She suggested having a clear feedback loop, where policymakers get back to participants on their review of what was tabled and the next steps needed. There could also be follow-up sessions and work groups, as two hours may not be long enough to air diverse views, deliberate and reach agreement.

MCCY told ST that it is not wedded to the idea of delivering a fixed number of recommendations by a certain date. “We want to be able to discern what people are saying and where the interest is, because for an action network to work, citizens must want to take part. It’s not just a feedback mechanism to the Government,” said the spokesman. “It is more organic – I would even use the word ‘messy’. That’s the nature of things in this era of complexity.”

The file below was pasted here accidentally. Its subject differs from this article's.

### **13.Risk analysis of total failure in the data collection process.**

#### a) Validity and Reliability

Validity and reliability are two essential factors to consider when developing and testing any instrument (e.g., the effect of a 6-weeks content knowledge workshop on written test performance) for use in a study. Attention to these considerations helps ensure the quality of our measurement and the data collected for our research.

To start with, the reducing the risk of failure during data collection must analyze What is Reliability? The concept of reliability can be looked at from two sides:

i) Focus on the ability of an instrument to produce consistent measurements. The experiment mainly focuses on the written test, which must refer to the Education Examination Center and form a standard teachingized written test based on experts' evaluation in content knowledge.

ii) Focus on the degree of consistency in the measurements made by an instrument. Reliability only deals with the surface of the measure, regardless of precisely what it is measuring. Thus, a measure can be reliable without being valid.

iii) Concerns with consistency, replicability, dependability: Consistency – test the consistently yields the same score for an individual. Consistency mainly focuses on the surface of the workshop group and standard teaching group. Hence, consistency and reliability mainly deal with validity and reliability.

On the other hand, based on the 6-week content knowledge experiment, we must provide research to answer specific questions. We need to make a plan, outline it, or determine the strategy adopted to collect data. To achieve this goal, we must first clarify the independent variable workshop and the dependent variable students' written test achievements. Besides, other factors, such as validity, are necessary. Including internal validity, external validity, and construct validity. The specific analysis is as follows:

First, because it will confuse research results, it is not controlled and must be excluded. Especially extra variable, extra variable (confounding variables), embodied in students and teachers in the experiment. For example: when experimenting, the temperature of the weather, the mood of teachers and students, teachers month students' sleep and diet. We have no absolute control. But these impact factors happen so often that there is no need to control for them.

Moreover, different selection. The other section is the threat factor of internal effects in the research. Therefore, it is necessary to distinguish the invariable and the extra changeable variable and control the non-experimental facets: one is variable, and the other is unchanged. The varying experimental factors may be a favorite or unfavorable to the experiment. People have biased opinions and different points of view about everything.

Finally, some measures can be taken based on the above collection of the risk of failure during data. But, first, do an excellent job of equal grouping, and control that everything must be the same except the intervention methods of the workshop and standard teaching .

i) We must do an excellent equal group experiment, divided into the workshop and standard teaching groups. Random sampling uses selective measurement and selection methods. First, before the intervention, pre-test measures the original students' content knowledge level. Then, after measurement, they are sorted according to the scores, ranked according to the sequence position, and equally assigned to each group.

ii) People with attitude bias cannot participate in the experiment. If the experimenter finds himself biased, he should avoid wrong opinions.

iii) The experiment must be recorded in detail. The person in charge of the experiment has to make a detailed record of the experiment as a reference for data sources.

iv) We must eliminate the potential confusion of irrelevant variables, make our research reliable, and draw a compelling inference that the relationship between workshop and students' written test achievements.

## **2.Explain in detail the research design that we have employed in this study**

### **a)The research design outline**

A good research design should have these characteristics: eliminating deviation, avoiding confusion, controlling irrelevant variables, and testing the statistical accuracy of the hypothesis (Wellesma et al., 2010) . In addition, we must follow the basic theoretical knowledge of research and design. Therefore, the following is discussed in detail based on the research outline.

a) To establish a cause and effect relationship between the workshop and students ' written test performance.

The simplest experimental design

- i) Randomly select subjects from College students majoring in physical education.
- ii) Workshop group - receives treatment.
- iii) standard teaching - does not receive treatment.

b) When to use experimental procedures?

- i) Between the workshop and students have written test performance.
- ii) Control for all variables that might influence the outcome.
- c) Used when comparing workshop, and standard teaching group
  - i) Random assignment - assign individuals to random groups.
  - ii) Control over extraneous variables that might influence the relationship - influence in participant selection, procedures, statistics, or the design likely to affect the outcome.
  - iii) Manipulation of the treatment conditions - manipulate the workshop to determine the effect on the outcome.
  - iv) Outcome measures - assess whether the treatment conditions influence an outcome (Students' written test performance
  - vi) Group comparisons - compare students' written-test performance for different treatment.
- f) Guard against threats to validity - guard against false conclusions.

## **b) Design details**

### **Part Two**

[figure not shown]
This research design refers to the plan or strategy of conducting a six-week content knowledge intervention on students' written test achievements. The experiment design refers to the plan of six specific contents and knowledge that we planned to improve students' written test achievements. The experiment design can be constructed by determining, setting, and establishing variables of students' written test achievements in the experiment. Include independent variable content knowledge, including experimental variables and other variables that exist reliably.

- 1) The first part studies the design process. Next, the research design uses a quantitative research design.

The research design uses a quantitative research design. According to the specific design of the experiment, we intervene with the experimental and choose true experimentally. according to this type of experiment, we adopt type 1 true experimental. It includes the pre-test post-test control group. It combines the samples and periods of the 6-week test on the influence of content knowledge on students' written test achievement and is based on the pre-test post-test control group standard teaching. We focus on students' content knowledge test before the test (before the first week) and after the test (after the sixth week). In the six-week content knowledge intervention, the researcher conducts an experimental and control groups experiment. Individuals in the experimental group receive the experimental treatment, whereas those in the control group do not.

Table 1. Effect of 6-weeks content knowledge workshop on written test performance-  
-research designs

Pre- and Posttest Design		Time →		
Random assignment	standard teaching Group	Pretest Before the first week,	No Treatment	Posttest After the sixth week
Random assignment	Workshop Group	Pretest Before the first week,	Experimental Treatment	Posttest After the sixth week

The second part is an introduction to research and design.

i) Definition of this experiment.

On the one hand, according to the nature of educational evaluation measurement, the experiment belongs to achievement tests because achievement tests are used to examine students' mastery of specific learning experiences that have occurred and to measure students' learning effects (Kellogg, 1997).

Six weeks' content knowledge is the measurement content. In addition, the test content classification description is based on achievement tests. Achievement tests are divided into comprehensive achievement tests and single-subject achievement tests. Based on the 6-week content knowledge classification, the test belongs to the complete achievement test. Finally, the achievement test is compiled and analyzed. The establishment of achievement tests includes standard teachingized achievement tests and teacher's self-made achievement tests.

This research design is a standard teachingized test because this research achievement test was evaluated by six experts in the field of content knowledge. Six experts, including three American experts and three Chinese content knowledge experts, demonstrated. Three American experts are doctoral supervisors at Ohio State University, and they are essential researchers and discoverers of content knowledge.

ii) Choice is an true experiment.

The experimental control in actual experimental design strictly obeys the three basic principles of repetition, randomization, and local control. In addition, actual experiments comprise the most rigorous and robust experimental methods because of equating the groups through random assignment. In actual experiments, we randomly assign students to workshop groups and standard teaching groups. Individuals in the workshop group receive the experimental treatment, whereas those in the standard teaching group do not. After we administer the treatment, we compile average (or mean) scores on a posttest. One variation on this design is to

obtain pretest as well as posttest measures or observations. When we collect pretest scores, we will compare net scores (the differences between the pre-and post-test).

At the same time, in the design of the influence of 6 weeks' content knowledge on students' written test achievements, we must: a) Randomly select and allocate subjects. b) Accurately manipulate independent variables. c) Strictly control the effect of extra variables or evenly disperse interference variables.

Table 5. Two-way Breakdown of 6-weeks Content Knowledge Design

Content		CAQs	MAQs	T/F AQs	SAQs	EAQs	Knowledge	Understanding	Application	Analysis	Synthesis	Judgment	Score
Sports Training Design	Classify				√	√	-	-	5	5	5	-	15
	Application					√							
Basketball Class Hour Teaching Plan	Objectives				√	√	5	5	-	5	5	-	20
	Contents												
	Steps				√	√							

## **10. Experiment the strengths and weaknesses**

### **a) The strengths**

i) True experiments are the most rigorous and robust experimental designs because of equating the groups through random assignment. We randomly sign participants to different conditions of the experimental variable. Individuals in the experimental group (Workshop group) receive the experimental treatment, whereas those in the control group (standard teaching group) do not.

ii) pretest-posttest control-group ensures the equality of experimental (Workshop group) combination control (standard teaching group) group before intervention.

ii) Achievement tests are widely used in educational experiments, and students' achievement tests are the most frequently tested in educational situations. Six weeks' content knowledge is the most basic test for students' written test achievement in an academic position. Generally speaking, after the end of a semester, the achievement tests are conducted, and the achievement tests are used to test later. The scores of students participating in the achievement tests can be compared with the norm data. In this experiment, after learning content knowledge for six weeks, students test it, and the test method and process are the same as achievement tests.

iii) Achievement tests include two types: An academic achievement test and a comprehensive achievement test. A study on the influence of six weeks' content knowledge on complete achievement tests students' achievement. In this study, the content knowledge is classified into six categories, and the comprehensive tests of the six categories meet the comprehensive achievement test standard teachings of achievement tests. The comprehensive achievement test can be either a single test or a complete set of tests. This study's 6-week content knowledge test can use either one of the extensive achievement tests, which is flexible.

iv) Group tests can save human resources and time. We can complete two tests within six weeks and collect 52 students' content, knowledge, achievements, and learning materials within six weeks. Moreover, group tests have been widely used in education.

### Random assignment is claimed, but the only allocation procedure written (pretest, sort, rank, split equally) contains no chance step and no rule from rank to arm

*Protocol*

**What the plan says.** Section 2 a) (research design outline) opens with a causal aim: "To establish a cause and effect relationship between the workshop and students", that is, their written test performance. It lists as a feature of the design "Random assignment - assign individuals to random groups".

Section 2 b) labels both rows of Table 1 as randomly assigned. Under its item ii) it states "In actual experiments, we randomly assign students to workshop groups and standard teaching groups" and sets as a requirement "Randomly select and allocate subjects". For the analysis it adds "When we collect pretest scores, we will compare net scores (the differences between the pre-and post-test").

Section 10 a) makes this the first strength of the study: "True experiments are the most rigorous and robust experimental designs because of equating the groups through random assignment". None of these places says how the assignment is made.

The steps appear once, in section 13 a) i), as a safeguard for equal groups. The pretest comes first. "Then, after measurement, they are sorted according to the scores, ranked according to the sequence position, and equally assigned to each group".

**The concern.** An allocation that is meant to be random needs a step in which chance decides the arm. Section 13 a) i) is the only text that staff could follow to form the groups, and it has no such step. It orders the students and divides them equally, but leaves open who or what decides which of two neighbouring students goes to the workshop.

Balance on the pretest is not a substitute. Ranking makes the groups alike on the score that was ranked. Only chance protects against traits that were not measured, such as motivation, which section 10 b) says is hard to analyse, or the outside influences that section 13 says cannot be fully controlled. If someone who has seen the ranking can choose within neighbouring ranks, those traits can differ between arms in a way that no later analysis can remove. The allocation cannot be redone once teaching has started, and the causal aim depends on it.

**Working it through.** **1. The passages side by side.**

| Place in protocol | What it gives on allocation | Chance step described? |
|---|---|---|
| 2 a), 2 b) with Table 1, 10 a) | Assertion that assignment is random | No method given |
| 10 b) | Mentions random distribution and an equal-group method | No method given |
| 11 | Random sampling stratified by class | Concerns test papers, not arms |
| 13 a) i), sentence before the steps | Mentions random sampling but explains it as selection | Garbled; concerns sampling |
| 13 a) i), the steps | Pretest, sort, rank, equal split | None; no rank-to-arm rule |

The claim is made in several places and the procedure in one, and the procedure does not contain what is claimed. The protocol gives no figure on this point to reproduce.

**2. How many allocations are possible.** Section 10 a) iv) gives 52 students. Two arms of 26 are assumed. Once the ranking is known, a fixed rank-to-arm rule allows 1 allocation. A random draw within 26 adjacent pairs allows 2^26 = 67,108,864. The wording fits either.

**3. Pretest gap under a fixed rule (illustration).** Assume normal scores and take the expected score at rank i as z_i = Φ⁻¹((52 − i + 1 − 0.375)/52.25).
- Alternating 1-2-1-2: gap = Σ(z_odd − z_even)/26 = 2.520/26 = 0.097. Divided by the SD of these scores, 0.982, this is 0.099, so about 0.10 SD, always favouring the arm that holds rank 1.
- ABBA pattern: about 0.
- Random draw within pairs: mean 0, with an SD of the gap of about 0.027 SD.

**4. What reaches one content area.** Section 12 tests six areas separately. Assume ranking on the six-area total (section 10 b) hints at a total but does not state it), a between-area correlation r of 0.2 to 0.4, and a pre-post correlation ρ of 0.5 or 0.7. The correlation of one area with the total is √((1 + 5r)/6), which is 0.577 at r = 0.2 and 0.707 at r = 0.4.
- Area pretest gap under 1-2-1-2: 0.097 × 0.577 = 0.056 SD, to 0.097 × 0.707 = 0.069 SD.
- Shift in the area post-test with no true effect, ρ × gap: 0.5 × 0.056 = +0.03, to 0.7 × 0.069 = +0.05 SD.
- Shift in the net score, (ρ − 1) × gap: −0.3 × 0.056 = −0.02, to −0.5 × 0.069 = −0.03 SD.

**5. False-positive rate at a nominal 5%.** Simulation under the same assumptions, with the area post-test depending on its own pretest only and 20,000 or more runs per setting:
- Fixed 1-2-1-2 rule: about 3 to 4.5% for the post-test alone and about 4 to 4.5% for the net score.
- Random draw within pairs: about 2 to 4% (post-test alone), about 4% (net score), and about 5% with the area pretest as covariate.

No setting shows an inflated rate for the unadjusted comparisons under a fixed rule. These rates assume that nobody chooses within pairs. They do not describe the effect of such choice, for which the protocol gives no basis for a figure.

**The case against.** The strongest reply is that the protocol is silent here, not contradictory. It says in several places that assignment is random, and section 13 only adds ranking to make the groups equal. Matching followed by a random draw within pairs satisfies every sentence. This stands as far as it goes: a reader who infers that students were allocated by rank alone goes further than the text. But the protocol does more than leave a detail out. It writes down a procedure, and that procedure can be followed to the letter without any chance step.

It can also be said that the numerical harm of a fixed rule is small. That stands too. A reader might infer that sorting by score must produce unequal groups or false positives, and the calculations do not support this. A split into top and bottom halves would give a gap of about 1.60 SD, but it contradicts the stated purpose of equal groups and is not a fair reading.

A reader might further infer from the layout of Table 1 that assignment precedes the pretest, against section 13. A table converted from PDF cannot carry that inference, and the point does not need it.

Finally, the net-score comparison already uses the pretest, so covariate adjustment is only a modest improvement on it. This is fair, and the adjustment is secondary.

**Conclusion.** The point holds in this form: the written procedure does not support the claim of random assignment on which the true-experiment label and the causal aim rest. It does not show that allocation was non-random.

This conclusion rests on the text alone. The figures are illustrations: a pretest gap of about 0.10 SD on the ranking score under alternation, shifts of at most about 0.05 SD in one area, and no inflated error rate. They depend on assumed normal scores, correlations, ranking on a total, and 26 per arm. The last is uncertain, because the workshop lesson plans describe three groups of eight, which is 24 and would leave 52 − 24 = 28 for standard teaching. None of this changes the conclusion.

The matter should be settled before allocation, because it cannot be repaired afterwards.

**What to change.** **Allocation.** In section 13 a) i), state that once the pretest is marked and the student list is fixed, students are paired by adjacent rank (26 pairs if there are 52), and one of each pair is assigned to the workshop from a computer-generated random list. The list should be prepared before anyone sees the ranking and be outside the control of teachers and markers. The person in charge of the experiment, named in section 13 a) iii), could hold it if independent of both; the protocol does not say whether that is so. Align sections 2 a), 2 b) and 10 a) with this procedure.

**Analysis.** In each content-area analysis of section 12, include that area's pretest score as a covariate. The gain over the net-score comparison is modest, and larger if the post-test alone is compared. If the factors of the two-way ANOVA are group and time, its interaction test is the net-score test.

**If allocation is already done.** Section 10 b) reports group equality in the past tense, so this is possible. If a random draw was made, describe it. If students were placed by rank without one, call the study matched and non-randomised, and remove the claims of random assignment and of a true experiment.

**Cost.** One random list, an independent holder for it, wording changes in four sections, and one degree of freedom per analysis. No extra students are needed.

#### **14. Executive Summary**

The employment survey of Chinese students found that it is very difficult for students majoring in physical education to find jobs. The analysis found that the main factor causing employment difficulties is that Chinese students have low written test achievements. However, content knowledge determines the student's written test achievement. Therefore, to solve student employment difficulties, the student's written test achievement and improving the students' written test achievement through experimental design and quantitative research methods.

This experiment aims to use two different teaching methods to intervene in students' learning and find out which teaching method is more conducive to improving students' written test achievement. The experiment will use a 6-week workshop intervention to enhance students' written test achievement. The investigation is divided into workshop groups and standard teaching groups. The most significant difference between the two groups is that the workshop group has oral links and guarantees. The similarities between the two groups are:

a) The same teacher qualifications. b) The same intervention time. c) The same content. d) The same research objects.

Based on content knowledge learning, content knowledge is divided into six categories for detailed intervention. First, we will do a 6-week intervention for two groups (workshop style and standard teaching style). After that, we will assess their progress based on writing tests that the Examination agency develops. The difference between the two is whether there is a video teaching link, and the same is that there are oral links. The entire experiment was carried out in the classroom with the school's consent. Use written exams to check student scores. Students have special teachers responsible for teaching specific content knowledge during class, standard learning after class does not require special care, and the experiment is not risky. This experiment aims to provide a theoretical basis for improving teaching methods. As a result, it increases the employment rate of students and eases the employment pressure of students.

Former Nominated MP Walter Theseira, an economist at the Singapore University of Social Sciences, said government-initiated dialogues cannot be a replacement for dialogues that segments of the public may want to have on their own terms. “The civil rights movement in the US is a good example; climate change movements today are also important,” he said.

SMU’s Associate Professor Tan cited the self-selecting nature of the ESC, with individuals signing up online.

Former Nominated MP Anthea Ong shared this concern, pointing out that many of the participants are professionals, managers, executives and technicians (PMETs). There also needs to be assurance that the ideas will be heard, or acted on, in the Singapore Together Action Networks, she said.

She asked the Government to consider tapping civil society and community agencies as facilitators. “They are experts in gathering ground feedback by creating safe and dignified conversations, and can be the best allies in making such national conversations a truly unifying platform,” said Ms Ong.